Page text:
Re: About boot logo

Pierre Phaneuf (pphaneuf@sx.nec.com)
Thu, 14 May 1998 11:42:03 -0400


Brian Weiss wrote:

> Instead of arguing about whether a boot logo is good or not, we should
> concentrate on how it should be done for many reasons.
>
> Most likely, it's going to happen in some form, and done right, it could
> be a very good thing. This fighting over it is getting us nowhere, and
> it's going to happen or not, regardless of all this.

I agree with you 100%.

To those that are against the logo: it *is* going to happen and if you
don't like it, just don't apply the patch, or don't set CONFIG_BOOTLOGO
(or whatever). I'm *pretty sure* Linus won't ever let a boot logo patch
in if it cannot be disabled completely, and if there's a patch which
puts one that cannot be disabled, well DON'T APPLY IT THEN!

> If the boot logo (or splash screen even I guess) is done right and
> intelligently...it should be a good thing for all types of users.
> Hopefully no one will lose any information they obtain from the boot
> msgs, but people wont be "scared" by them either.
>
> I'm personally in favor of a boot logo that still shows the boot msgs,
> but apparently most people want an option to completely turn them off or
> at least tone them down a bit. If this is the case with the boot
> logo/splash screen, It should definately be an option that is easily
> changed and would probably be best done from LILO. Of course, that does
> present the problem of people using another boot loader to boot Linux. I
> don't know what could be done about that.

There seems to be a few different things being discussed: a boot logo
(graphical or not), some layout/coloring of the boot messages and
changes to the boot messages themselves.

I can see those things be separate options, having a full screen splash
graphic, or a boot sequence with some panels (including (or not) a boot
logo), with "user-friendly" boot messages (or the regular ones), colored
or not.

Linux is about that, having the CHOICE.

> Also, there could be major problems with anything involving real
> graphics, such that it would require something similar to svgalib. The
> first reason for this is that Linux (graphics especially) doesn't
> usually just *work* right off the bat like win95 does somewhat. It
> usually requires at least some configuring and fixing up. Due to this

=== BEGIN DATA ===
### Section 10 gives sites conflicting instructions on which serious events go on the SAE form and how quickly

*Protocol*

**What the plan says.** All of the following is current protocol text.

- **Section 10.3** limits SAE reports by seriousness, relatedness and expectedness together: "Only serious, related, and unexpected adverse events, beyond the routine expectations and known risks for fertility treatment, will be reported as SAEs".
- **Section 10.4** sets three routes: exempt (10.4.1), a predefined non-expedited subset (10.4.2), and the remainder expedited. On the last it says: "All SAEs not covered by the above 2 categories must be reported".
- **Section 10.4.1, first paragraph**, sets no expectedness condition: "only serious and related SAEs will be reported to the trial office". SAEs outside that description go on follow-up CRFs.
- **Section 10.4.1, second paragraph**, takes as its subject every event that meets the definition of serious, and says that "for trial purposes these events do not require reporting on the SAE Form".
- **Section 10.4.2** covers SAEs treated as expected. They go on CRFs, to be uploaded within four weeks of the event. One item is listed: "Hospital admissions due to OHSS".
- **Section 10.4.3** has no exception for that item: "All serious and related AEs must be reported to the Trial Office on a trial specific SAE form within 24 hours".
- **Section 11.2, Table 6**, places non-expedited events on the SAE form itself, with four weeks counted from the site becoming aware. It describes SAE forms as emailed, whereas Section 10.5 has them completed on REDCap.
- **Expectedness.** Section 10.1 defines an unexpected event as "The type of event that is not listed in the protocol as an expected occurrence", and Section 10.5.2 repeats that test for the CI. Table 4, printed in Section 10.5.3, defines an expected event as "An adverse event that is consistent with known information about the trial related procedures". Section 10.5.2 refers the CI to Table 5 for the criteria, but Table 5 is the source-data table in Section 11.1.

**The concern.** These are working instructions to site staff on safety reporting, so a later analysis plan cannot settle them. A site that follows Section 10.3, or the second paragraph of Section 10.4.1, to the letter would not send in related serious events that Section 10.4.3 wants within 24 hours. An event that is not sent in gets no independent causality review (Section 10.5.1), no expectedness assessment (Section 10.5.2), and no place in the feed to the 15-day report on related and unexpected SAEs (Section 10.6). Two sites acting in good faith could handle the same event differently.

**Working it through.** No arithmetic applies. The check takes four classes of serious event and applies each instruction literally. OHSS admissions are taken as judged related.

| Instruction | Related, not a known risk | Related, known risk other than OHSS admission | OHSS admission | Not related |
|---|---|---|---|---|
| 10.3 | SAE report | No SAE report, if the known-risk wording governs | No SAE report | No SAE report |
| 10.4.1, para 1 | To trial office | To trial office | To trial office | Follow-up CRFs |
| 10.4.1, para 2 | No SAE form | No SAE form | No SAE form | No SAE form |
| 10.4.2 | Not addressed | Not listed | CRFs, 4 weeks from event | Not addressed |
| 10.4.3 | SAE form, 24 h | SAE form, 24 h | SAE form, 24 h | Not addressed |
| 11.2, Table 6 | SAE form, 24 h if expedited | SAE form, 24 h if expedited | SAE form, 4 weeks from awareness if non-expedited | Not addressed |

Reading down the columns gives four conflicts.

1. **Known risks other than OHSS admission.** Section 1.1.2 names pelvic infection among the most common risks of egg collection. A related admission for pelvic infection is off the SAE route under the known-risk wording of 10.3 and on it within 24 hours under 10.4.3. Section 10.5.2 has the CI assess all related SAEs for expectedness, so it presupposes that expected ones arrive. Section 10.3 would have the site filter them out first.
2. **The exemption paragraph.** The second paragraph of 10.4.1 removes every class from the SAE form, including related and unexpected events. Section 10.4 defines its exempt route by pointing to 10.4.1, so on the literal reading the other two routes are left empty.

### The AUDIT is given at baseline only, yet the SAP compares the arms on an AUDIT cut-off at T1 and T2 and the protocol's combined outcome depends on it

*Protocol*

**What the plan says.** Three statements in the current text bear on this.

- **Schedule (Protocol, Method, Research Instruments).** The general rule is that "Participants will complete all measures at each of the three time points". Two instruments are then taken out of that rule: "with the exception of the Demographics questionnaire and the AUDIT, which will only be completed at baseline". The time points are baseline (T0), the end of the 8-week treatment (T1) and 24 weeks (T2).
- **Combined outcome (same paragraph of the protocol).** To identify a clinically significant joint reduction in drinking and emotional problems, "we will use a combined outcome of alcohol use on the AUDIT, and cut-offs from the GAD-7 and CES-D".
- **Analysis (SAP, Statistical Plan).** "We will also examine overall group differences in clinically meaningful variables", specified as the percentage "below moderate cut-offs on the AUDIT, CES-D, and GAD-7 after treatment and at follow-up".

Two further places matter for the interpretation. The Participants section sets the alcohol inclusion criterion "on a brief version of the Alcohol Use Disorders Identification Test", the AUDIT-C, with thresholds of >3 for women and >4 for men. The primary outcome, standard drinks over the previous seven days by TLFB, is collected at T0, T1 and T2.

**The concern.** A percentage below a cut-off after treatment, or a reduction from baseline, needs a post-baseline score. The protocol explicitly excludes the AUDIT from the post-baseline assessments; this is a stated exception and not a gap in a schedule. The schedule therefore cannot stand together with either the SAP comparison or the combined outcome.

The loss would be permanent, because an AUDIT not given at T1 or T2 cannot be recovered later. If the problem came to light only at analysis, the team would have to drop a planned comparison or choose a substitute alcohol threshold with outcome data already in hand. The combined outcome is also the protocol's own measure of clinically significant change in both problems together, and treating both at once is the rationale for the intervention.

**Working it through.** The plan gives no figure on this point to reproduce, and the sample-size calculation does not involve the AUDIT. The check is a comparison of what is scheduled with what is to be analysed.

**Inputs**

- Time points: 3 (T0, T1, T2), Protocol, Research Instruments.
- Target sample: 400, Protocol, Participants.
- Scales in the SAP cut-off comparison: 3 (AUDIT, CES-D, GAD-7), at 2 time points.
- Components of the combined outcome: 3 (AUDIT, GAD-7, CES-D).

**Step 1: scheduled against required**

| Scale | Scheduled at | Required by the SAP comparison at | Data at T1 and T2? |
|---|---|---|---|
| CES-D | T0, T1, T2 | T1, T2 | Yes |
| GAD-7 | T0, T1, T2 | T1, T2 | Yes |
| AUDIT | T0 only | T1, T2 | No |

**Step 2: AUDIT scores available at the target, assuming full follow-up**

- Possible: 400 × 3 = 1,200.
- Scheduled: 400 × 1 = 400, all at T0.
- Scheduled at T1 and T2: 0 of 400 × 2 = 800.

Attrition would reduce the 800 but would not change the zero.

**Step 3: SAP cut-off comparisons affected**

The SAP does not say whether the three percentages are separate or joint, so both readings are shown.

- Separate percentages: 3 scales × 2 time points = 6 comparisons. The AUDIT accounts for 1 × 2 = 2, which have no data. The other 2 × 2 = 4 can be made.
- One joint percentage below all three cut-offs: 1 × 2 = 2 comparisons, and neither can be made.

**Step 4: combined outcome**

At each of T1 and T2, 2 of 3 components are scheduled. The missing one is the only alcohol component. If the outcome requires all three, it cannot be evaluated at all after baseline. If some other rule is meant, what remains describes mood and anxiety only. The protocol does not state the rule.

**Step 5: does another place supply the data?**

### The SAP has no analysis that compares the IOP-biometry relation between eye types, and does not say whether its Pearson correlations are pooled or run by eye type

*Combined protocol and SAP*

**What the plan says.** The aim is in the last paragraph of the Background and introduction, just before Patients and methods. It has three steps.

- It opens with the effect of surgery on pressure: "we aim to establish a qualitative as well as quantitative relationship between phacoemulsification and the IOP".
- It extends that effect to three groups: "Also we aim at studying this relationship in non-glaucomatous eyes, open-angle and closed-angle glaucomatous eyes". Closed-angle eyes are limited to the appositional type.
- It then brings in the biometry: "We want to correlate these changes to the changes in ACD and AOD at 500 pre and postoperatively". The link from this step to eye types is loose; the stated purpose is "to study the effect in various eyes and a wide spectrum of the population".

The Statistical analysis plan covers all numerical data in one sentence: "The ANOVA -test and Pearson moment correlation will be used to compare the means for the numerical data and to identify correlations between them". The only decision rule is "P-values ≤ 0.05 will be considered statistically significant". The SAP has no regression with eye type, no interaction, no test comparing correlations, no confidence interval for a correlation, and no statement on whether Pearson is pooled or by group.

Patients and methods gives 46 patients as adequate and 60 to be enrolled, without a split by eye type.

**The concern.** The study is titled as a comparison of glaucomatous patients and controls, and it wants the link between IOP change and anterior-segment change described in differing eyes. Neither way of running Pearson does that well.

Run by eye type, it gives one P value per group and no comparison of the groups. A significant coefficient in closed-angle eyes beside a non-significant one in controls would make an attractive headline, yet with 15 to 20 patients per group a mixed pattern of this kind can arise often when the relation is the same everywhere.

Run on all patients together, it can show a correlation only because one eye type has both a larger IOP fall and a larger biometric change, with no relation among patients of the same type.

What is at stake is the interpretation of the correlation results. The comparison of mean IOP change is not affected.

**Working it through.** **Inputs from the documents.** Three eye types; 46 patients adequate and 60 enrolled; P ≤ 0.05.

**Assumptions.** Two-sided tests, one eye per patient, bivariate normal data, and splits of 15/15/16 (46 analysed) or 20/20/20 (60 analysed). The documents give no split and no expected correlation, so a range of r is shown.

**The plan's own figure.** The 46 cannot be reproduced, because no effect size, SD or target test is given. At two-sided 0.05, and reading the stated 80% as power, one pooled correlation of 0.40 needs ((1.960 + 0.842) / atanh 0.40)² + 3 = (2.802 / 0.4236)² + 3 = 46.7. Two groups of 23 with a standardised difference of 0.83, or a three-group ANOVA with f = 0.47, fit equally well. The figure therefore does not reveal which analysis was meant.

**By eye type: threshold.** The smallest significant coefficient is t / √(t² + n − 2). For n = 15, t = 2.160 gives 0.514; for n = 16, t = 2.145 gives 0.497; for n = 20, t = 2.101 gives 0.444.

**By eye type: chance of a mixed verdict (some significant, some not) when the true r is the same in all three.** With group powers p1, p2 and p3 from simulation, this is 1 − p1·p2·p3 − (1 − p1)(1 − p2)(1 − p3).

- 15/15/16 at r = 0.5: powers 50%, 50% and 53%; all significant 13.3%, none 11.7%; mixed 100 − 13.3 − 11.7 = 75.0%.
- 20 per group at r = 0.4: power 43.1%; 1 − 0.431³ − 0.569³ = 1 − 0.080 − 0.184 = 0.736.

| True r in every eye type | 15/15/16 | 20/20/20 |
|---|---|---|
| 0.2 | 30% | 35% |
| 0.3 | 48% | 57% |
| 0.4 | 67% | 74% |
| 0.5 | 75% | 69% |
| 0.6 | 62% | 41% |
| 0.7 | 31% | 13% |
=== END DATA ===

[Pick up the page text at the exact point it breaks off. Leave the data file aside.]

> it's safe to assume that this boot logo or splash screen would not just
> work for a lot of people. And since it would run before anything else it
> would increase the chances of things going wrong. The last thing Linux
> needs is problems with the booting itself :). Probably the safest way
> (at least for now) to do something like this would just to have a small
> logo that is displayed like a simple ansi logo.

This is technicality. I don't like much getting graphic support in
there, and if there's anything at all, I remember switching to mode 13
and blitting a raw image right into the video memory. The fancy version
of this includes 768 bytes at the beginning of the data to define the
palette instead of using the default palette.

If you don't have a VGA adapter, too bad. I guess that someone using a
monochrome monitor or some other old stuff for display probably isn't
all that picky about some splash screen...

Keeping in text mode, you still can do nice things. I remember some OS
called TSX-32 for PCs. It started in a way similar to loading Linux
using loadlin, and had this nice blue background, with a single window
that had the boot messages scrolling by, the name, copyright and version
of the OS at the top. You could have a simple screen dump ( la
/dev/vcsa*), add some window information and compile it in the virtual
console driver. You could add a function to set/unset "boot mode", maybe
having an ioctl interface on the /dev/vcs* devices, which would enable
blitting the "boot screen" to the video memory and setting up a window
of the specified size. Console message don't do anything fancy (they
don't assume much about the output device, it could be a serial printer
for all it cares), so they'd just print happily in the smaller window.
Unsetting this mode would clear the screen and use the full screen
again.

It would be nice to have this screen enabled/disabled by a user mode
program, so that you could let the kernel leave the screen in this state
after starting init, and have the very last script run this command,
right before starting up the getty's.

-- 
Pierre Phaneuf
Web: http://newsfeed.sx.nec.com/~ynecpip/
finger: ynecpip@newsfeed.sx.nec.com

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